Food that sits at room temperature for longer than usual, such as during the holidays, can provide opportunities for bacteria to grow. Food poisoning is the common term used to describe an illness that occurs after eating or drinking spoiled food or beverage. The illness is usually caused by a virus or bacteria that contaminated the food during food preparation.
Salmonella is a bacteria that causes food poisoning. Salmonella can remain alive after butchering and can grow at temperatures between 40 and 140 degrees Fahrenheit. That means the bacteria may be active during thawing, storage or inadequate cooking.
If the food or drink is responsible for your symptoms, everyone who ate or drank the same food will also be affected. Common symptoms of food poisoning are nausea, vomiting, stomach cramps and diarrhea. Fever and chills may or may not be present. Symptoms usually develop suddenly and within 48 hours of eating. In most cases, food poisoning is not serious and the symptoms will go away on their own in 24-48 hours.
Treating food poisoning mainly involves drinking fluids to replace the ones being lost due to vomiting and diarrhea. Medicines that stop vomiting or diarrhea are usually not recommended because these functions are the way the body gets rid of the virus or bacteria. Contact your physician if the symptoms do not go away within 48 hours, if the person cannot keep any liquids down or if the person cannot take their normal medicines because of vomiting. Young children and seniors should be observed more closely.
Food Poisoning Prevention Tips
Wash hands thoroughly with warm water and soap before and after food preparation
Do not leave food out for more than 2 hours after finishing a meal.
Use ice if you pack lunches with meat and other perishable items.
Cook all meats to the recommended temperatures.
Wash utensils, cutting boards and contact surfaces thoroughly after food preparation.
Thaw frozen, unstuffed turkeys in the refrigerator for 1-5 days, depending on the size of the bird.
For faster thawing, turkeys can be put in watertight wrappers and submerged in cold water for 4 to 12 hours depending on the size of the bird. Add ice regularly to deep the water cold.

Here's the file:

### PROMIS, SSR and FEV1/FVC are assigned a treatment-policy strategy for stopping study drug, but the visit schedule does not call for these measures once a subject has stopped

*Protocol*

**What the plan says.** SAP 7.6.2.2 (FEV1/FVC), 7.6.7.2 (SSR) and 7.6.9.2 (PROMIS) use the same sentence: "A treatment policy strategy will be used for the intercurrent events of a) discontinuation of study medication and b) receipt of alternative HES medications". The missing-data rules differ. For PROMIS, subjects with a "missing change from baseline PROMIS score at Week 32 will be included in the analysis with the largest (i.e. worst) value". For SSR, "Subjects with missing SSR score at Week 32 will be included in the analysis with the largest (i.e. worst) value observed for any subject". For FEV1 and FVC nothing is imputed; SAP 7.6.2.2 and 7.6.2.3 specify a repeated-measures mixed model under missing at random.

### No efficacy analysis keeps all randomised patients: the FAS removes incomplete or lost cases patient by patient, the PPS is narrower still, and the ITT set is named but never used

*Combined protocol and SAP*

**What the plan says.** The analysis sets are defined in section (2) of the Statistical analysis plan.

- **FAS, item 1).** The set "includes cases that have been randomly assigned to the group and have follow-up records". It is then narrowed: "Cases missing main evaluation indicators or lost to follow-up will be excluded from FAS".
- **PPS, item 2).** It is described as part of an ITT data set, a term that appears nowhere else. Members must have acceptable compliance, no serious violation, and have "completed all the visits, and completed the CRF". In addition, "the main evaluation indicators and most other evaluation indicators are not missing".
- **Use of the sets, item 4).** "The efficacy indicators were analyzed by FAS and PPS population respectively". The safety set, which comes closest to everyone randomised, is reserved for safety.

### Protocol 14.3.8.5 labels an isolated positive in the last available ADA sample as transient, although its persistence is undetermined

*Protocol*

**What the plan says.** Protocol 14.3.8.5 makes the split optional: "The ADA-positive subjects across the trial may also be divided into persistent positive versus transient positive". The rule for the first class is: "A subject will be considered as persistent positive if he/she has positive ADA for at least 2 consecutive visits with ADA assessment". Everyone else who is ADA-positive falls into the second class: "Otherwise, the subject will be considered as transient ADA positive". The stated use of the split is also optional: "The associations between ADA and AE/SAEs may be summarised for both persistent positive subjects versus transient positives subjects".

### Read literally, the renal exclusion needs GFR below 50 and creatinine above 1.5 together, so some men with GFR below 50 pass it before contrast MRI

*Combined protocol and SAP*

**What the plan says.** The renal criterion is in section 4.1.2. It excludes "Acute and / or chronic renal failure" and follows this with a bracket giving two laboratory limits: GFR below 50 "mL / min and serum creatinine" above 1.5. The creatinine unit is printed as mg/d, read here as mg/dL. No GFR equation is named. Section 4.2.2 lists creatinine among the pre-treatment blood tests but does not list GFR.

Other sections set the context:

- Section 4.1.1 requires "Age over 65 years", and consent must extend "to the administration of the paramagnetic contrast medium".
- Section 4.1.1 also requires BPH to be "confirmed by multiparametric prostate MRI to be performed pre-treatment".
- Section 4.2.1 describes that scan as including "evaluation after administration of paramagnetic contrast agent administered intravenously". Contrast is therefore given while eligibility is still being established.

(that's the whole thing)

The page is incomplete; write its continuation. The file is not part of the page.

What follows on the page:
Do not thaw the turkey on the kitchen counter.
All work surfaces and utensils should be washed promptly after use. Hands, utensils, and work surfaces that touch raw poultry are likely to pick up bacteria. To avoid spreading bacteria to other foods, wash hands thoroughly before and after dressing the turkey.
It is important to ensure complete cooking with a meat thermometer by pushing the point of the thermometer into the thickest part of the meet (usually the drumstick) without touching the bone. At 325 degrees, the turkey should be cooked until the thermometer registers between 180 and 185 degrees.
Stuffing temperature should reach at least 165 degrees.
Call the New Mexico Poison Center at 1-800-222-1222 for poisoning emergencies, questions about poisons or for poison prevention tips, 24-hours a day, 7-days a week.
Food Safety During a Power Outage
Power outages can occur anytime. How do you know if your refrigerated and frozen food is safe to eat when the power comes back on? Follow these guidelines:
Keep refrigerator and freezer doors closed as much as possible.
The refrigerator will keep food cold for about 4 hours if unopened.
A full freezer will hold the temperature for 48 hours (24 hours if half full) if the door remains closed.
For prolonged power outages, store refrigerated items in a cooler with ice.
When power comes back on, frozen food that still has ice crystals or that is at 40°F or below is safe to refreeze or cook.
Discard any meat, poultry, fish, eggs or leftovers that have been above 40°F for 2 hours or more.
Always remember: when in doubt, throw it out!
Visit the Fight Bac! Web site to learn more about how to protect infants and toddlers from food - bourne illness. Fact sheets and other resources are available for parents, caregivers and trainers.